• huidel

      Crafty Cat,
      I retired after 40 years of nursing unhappy with the work I was required to do.The staffing you have is awful. I am in Calif. with the nurse to pt. ratios. Even with those I wasn’t able to give great care on the 8 hour PM shift. As you said most pts. now are in the 70-90 yrs. age range and have multiple diseases and medications. Many have dementia which is an epidemic. They climb out of bed and fall. Hospital administration doesn’t want to pay for nursing assts. to watch these pts. You are trying to care for pts. in other rooms while worrying if one of your pts. with dementia is going to climb out of bed. The hospitals buy expensive beds with alarms but you can’t hear them from another room. You get admissions from the ER added to an already bad assignment. You are literally running like crazy. You are expected by fellow RN’s to do this night after night. There are martyr-like RN’s who think that you should sacrifice yourself and follow the rules.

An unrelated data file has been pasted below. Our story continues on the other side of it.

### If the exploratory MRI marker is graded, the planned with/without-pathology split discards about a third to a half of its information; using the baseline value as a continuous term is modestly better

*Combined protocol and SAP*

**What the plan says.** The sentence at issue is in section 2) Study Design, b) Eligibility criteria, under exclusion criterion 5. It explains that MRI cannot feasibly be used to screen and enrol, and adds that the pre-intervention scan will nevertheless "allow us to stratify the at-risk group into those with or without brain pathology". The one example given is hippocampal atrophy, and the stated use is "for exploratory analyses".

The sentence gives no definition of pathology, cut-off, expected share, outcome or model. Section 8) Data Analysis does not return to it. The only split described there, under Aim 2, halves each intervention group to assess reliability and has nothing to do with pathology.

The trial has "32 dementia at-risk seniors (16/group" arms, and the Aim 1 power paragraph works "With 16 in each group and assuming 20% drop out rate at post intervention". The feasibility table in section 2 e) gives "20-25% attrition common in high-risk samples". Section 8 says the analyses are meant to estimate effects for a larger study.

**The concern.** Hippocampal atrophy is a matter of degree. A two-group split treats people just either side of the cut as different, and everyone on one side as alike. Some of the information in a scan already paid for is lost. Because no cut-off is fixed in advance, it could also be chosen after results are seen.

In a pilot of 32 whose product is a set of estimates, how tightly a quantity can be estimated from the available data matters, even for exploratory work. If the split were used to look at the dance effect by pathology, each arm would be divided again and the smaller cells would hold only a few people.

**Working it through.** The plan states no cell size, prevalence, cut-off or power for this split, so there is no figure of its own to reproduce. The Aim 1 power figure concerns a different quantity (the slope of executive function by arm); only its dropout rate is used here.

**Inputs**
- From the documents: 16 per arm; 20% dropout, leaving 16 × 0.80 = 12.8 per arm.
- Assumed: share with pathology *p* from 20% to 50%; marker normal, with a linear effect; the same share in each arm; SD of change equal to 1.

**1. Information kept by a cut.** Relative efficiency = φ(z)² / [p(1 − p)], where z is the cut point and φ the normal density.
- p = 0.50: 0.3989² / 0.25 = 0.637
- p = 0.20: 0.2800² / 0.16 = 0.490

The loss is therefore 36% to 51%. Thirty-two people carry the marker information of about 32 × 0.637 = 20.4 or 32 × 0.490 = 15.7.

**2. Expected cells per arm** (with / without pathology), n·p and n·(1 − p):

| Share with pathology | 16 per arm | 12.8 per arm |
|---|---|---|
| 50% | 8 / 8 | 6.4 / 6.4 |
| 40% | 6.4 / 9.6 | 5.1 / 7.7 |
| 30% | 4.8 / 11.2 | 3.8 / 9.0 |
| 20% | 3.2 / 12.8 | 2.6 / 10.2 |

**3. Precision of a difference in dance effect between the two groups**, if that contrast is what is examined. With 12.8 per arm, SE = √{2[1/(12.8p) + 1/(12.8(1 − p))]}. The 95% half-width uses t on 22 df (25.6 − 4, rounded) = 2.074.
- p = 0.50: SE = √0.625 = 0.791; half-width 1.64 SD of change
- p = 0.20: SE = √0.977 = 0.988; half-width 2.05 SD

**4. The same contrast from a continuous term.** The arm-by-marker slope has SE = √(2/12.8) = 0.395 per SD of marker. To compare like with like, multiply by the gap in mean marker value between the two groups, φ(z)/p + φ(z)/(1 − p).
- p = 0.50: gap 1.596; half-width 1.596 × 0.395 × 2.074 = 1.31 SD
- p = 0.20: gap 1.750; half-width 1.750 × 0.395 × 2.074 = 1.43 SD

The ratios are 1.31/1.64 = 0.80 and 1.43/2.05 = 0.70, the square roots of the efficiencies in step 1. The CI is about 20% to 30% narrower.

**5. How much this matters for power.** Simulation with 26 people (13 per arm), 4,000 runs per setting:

I know there are nurses who don’t give great care so they can get out on time. The charting and care plans is also ridiculous. Nurse managers insult and harass you if you have to stay overtime to chart because your priority is the patient not the charting.
      The pace on night shift is totally different-you can still give good care and have a break. That’s why the ratios should be different for the different shifts. You get a totally different set of complicated pts. the next night. The pharmacy book for medications is now about 2” thick and you are expected to know how to give all including new ones; the side effects, contraindications, what IV solution they are compatible with, etc. New high tech equipment is introduced which can be complicated.

      Nursing is no longer satisfying. You are basically a robot running around putting out fires. If you get the breaks that are by law or union contract you are lucky. Nurses tend to forego coffee breaks in order to get the work done and 30 minutes lunch break from all that stress is ridiculous.

      I am glad that so many young people including men are wanting to go into the profession. Union contracts are a must because hosp. admin. would work you to more death than you are already doing. I am glad that Larry had great RN’s.

  5. Vinandvern